*stoem: awww, YOU know what it is, Jane–grin!

    As for Night Fire Road, it gave me a momentary shudder, since I leave one week from today, on my nearly annual scooter ride which will take me through some mountains of North Carolina, Tennessee, maybe Virginia, and other places*.

    *Other places: “Which ever direction the whim of muses takes me”!

    I enjoyed these THOROUGHLY, and I know why you are a celebrated poet, Ma’am!

  8. ladynyo Says:

    LOL! Steve….about the word ‘celebrated’. can’t stop laughing at that. It’s all a crap shoot i think.

    you take care of yourself, brother on those roads….I know the mountain roads of part of NC well, and they are twisty.


  9. ladynyo Says:

    Thank you, Gay. But….how much we write…especially poetry has more mystery for us than for readers? i learn more about my poetry through the eyes and imagination of readers than I can ever know myself.

    I think we are layered as poets. I know that the “Lady Nyo” voice is a land for imagination and to hide in….and these poems on the blog today are a very different voice and approach.

    No, the South isn’t so different….regardless the distance. Country music? I know little about it, and am sorry for that. I learn from your words, Gay.


  10. ladynyo Says:

    Ah, thanks, Nick. I still can’t read “Storm Drain Baby” without tears.


  11. Mama Zen Says:


  12. hedgewitch Says:

    I can see why these poems were chosen, Jane–they have not just imagination, but heart, and true verisimilitude…they ring genuine all the way through, difficult and uncompromising as they are. Fine work, and congratulations on the inclusion.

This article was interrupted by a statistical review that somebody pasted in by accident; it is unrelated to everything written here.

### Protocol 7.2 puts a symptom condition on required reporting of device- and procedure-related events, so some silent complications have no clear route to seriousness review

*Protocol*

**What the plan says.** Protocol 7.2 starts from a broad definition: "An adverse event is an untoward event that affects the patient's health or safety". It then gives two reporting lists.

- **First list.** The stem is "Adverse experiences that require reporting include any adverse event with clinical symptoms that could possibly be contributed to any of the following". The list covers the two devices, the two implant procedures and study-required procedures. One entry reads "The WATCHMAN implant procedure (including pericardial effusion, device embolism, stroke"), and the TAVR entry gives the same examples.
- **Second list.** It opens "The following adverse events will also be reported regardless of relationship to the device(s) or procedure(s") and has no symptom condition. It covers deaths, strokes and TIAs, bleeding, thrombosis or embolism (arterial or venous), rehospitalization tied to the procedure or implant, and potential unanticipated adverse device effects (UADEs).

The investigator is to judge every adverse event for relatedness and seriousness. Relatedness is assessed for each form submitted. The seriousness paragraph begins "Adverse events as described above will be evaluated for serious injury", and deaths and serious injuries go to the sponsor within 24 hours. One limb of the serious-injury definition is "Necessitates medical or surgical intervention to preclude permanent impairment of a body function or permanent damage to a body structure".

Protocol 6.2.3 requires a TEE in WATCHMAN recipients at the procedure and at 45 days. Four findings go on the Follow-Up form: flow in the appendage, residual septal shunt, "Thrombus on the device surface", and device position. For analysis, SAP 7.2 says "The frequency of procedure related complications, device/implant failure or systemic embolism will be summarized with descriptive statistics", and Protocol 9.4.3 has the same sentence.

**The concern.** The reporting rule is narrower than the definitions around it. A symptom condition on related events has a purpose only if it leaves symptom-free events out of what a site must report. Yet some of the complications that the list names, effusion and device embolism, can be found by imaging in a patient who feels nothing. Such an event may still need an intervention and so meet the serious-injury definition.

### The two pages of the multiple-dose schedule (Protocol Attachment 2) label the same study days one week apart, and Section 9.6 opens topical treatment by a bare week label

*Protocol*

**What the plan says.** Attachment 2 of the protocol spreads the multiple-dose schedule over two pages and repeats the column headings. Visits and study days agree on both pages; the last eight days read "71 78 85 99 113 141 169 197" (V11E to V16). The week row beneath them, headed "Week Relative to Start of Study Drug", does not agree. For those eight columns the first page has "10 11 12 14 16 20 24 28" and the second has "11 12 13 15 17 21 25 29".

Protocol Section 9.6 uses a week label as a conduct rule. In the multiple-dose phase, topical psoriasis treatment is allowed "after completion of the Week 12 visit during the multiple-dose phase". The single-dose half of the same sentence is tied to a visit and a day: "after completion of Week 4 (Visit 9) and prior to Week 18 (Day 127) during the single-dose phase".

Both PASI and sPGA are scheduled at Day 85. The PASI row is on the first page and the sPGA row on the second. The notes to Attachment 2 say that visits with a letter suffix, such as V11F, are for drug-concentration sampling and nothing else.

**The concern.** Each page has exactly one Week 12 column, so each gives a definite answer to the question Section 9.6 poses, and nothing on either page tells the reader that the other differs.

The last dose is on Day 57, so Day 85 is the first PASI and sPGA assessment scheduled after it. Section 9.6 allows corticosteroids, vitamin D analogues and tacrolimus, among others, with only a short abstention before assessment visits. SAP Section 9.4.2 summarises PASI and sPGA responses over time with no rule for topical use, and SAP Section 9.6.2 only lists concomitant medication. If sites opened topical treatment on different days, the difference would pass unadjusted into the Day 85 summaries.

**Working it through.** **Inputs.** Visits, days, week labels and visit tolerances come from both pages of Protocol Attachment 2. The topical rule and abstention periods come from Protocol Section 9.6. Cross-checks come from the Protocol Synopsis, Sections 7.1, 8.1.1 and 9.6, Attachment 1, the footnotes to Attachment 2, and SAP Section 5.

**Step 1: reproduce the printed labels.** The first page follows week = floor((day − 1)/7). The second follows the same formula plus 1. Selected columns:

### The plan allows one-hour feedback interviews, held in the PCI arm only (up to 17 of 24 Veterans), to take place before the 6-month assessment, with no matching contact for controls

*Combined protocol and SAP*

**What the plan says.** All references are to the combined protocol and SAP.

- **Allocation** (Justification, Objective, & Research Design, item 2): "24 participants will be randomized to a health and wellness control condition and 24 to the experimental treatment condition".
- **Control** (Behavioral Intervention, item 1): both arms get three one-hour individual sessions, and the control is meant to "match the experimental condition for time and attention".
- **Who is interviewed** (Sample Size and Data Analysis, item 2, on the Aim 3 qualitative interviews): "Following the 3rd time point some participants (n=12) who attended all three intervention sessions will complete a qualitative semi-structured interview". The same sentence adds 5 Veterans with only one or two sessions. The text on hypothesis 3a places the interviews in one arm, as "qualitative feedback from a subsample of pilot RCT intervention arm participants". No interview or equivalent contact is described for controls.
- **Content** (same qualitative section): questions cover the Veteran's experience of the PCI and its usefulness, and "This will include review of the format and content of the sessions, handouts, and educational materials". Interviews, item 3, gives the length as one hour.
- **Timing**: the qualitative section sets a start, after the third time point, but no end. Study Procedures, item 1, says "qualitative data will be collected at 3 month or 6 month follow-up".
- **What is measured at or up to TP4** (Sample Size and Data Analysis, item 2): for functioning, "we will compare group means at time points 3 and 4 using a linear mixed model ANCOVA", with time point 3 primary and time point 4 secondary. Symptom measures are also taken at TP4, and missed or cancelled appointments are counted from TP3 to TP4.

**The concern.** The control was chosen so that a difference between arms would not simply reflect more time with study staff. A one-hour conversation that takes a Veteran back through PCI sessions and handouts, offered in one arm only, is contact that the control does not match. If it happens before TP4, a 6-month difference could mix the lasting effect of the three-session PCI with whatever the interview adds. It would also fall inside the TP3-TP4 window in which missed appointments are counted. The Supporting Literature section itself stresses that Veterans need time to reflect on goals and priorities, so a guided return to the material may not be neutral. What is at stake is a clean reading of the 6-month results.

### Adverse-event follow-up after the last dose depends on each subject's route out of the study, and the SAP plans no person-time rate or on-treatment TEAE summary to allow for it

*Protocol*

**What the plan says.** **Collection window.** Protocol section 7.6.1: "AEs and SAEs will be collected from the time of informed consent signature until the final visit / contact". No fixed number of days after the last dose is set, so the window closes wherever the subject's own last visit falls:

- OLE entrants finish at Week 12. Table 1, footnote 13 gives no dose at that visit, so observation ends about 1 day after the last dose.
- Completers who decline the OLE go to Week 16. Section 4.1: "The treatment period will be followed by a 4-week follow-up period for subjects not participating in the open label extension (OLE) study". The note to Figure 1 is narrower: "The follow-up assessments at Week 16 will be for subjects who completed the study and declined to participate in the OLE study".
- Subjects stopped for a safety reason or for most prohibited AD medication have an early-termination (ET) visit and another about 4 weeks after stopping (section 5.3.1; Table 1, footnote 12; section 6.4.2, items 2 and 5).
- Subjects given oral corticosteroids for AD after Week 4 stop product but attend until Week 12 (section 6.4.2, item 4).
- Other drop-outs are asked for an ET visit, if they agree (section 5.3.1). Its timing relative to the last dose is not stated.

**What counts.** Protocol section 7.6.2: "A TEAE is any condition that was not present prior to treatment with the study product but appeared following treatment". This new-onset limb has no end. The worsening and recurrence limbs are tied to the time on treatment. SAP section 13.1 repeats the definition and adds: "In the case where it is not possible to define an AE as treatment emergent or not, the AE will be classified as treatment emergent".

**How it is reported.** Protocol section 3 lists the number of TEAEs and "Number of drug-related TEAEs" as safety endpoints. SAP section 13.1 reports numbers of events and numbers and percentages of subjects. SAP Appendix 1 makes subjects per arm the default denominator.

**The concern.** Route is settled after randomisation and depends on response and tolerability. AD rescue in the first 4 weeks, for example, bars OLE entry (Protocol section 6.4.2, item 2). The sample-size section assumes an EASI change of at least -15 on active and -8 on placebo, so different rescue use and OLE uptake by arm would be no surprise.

13. ManicDdaily Says:

    Both just beautiful poems – and the Storm Drain Baby terribly moving. So carefully described, subtle, but of course very pointed too (but in great way.) Agh. So sad.

    The first one stood on its own, but the second is so so sad it rather eclipses the first emotionally.

    The journal looks very cool. Congrats! Have you spent time in India? k.

  14. ladynyo Says:

    Hi K…no, I haven’t. Just a few friends there…and of course, RK Singh. He was the one to introduce my poetry to this journal. I am very grateful.

    Storm Drain Baby happened here in Atlanta, Sept. 2009. It was more than shocking to me, it haunted me. It is still painful to read it.

    Thank you, friend, for reading and your lovely comment.


  15. ladynyo Says:

    Thank you, Hedge. I am deeply honored, but feel I have a long way to go.

    I have noticed lately that only something that physically happens is the only road into poetry right now. Perhaps this is just a difficult bend in the road.

    Imagination is hard to reclaim.


  16. ladynyo Says:

    thank you, Mama Zen…

  17. laura hegfield Says:

    congratulations Jane! Wow that second poem took my breath away..and heart too for a few beats.

  18. Charles Elliott Says:

    M’Lady, a pleasure to read these songs of the road. Once Americans believed true freedom was wandering the open roads. “See the USA in your Chevrolet.” Your night fire roads certainly stoke the night fires for many — we had uncompleted housing projects on hillside pads here long ago. Your second piece is quite poignant. Nice touch with the gurgling drains!

  19. ladynyo Says:

    thank you, Laura.

  20. Fred Bartels Says:

    I’d just like to congratulate Jane on being included in the Poetcrit’s 25th anniversary issue. I have had the privelege to call her my wife for almost 28 years. Although she may be temporarily incapacitated, no pain can stop such a creative mind. So buck up baby and give the world more of that creative genius. We wait with baited breath for your next composition. I love you and will be by your side “till death do us part”. Fred

  21. ladynyo Says:

    Dear Husband…..that ‘death do us part’ thing may be closer than I thought! Thank you, darling, for the years of support…in every way.

    As for creative mind stuff….pain can stop a train. This summer has been a wasteland of no creativity….blah.

    love you,…jane